Calgary’s downtown vacancy rate predicted to stay in 20% range into next decade
Calgary’s Chinatown is like many other business districts in the city struggling with high vacancy rates and increasing property taxes.
“I think the economy and the unemployment is creating a desperate situation,” said Terry Wong, executive director with the Chinatown District Business Improvement Area.
“The Chinatown vacancy rate is an ongoing turnover rate as businesses are finding it difficult to keep up with their leases and their taxes and everything else and they are leaving.”
Business groups came to city council on Monday to make their case for why the city needs to shift some of the tax burden they have been bearing onto homeowners.
Calgary Economic Development CEO Mary Moran told council that downtown vacancy rates are predicted to stay in the 20 per cent range into the next decade.
“It’s the small businesses that I’m really worried about,” she said.
“And how hurt they have been during this downturn with loss of business and we are compounding their issues by adding more tax burden on them. So I do worry about them. Our residential taxes are still relatively low.”
The first quarter CBRE report released on Monday shows Calgary’s downtown vacancy rate is at 26.5 per cent. The report says merger and acquisition activity, along with downsizing, continues to negatively impact the downtown office market.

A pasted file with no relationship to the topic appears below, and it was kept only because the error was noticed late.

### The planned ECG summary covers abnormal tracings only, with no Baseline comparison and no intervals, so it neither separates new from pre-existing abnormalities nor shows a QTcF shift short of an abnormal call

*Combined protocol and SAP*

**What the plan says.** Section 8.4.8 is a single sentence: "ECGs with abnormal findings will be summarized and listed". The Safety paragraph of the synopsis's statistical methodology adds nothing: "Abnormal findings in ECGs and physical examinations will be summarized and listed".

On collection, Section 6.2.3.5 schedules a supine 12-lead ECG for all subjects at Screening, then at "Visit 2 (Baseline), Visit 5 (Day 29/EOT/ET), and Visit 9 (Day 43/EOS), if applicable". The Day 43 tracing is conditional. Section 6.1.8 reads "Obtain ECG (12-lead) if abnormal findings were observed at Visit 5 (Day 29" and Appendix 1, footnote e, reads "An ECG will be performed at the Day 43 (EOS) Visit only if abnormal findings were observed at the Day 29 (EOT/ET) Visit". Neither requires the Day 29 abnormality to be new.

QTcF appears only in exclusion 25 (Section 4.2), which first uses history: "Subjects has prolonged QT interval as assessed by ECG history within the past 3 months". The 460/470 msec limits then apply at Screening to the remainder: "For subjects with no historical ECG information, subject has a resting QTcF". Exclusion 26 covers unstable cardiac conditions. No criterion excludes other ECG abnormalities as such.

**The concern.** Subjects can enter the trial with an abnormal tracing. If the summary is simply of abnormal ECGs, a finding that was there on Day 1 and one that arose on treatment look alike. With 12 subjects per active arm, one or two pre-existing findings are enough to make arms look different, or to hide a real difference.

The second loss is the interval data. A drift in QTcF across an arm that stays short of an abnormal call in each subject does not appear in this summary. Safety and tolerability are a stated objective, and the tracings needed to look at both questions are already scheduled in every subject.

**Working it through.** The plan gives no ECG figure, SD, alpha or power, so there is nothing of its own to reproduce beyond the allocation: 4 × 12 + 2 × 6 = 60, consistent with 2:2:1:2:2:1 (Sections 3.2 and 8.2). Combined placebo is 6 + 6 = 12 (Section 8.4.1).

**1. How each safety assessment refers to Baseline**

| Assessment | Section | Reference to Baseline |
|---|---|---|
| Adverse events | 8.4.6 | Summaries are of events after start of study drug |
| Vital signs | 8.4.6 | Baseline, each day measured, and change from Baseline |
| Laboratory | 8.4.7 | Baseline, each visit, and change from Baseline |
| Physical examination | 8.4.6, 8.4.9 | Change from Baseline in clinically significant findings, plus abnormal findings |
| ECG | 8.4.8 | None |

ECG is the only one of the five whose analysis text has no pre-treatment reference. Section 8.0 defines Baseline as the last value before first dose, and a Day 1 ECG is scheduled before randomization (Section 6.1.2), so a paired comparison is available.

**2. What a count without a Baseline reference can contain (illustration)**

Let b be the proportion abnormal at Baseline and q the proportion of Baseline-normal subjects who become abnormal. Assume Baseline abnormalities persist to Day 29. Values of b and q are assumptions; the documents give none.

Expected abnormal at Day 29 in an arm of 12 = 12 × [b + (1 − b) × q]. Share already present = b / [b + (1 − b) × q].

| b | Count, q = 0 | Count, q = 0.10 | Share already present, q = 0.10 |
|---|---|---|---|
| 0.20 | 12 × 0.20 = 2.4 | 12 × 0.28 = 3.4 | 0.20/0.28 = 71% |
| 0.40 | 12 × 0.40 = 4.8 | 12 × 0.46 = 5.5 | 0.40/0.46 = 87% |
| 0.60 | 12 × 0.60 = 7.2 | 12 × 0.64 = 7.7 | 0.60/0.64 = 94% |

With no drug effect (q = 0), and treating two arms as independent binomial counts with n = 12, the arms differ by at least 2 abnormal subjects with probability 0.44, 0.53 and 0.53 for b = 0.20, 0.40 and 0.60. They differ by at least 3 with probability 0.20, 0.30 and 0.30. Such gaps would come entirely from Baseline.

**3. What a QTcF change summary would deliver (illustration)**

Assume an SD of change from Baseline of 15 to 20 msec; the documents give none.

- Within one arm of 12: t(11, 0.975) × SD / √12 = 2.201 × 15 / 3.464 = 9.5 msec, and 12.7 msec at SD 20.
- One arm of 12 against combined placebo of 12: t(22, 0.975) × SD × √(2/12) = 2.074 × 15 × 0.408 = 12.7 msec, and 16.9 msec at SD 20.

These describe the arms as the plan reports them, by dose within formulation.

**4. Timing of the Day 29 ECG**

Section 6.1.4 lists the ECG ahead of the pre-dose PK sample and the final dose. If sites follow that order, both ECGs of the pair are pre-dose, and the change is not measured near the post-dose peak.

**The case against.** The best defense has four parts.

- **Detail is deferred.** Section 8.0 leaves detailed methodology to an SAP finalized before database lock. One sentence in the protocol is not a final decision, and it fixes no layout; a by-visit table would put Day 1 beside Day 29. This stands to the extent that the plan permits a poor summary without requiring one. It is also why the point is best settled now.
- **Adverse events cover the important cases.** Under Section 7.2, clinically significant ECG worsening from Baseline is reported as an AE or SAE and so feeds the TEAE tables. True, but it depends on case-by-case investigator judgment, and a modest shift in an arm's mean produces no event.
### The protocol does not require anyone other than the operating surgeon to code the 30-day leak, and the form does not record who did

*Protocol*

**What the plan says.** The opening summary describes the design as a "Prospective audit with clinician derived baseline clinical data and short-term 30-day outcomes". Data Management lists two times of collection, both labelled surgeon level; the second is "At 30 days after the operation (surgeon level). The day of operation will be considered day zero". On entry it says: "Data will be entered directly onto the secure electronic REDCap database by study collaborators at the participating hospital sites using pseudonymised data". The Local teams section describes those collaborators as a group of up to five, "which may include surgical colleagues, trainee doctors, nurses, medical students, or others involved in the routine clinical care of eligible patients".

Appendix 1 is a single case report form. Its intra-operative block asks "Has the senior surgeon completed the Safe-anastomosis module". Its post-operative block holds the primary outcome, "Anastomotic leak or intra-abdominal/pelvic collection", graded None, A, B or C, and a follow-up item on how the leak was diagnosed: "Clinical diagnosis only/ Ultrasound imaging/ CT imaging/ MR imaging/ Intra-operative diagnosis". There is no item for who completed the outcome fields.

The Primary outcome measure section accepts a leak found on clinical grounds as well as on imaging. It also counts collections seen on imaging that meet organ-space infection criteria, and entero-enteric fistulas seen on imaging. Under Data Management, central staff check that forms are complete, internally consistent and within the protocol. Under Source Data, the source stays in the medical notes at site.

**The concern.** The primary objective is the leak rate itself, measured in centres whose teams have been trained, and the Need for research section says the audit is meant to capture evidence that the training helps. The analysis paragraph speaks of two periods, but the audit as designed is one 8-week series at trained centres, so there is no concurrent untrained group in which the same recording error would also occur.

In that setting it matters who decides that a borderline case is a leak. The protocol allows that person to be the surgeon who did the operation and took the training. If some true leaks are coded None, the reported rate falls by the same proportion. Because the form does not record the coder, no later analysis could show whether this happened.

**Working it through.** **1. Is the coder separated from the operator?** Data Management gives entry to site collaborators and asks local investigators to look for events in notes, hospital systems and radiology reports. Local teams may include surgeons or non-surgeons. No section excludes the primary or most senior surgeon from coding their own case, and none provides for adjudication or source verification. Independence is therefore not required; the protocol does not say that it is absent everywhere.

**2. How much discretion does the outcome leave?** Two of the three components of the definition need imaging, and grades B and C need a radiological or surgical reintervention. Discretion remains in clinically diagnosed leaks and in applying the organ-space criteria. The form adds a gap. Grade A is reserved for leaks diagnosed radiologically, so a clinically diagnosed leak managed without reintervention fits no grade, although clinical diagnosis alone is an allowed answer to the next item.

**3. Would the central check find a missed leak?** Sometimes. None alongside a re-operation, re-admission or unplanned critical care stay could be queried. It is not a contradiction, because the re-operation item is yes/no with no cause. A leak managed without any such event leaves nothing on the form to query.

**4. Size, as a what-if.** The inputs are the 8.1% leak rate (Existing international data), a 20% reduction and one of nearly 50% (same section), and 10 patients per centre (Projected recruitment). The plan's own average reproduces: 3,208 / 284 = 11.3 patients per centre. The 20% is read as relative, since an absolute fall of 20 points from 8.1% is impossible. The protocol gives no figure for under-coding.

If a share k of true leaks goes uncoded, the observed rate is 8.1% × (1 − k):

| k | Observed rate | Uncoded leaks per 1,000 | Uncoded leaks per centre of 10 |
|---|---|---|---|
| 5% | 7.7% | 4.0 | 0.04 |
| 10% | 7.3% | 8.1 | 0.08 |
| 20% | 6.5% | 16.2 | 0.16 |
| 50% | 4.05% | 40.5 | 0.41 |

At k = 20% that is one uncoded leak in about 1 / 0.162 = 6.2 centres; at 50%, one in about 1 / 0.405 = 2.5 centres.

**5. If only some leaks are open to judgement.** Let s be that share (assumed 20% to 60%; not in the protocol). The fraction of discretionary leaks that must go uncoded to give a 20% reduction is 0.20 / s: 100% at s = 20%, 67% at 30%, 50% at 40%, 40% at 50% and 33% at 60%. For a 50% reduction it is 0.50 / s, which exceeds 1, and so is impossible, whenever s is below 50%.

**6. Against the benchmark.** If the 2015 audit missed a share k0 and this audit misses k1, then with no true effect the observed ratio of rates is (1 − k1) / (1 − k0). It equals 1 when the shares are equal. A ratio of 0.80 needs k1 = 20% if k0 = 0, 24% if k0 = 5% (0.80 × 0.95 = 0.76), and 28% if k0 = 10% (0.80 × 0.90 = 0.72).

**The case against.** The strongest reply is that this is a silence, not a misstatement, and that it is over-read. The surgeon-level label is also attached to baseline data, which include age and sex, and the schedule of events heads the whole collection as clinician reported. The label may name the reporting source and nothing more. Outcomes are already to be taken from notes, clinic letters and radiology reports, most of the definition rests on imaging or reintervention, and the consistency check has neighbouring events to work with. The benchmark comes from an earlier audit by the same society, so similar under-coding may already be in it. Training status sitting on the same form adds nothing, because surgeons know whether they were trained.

Compare that to Toronto’s downtown, dropping to a new record low vacancy rate of 2.6 per cent in the first quarter. Montreal now sits at 8.6 per cent, the lowest it has been since 2013, with tech company growth playing a key role in this decline, according the CBRE report.
WATCH BELOW (Jan. 13, 2017): With the office vacancy rates in Downtown Calgary near 30%, some say it’s time to tear it down and rebuild. Global’s Gary Bobrovitz reports.
Moran says Calgary’s downtown needs to evolve and that means attracting more diverse businesses.
“We are quite far behind all those other cities in their transformation around advanced technologies,” Moran said.
Calgary city councillors are warning of the spin-off effects that come from high vacancy, ranging from unemployment to crime.
“It’s absolutely something that we can’t ignore and we have to do a lot better job with,” Ward 13 councillor Diane Colley-Urquhart said.
“Otherwise, all these plans that we are talking about today are really all for naught if people don’t feel safe and they’re not attracted to the downtown core.”
Calgary’s downtown vacancy rate hit a record high of 27.8 per cent in the second quarter of 2018.
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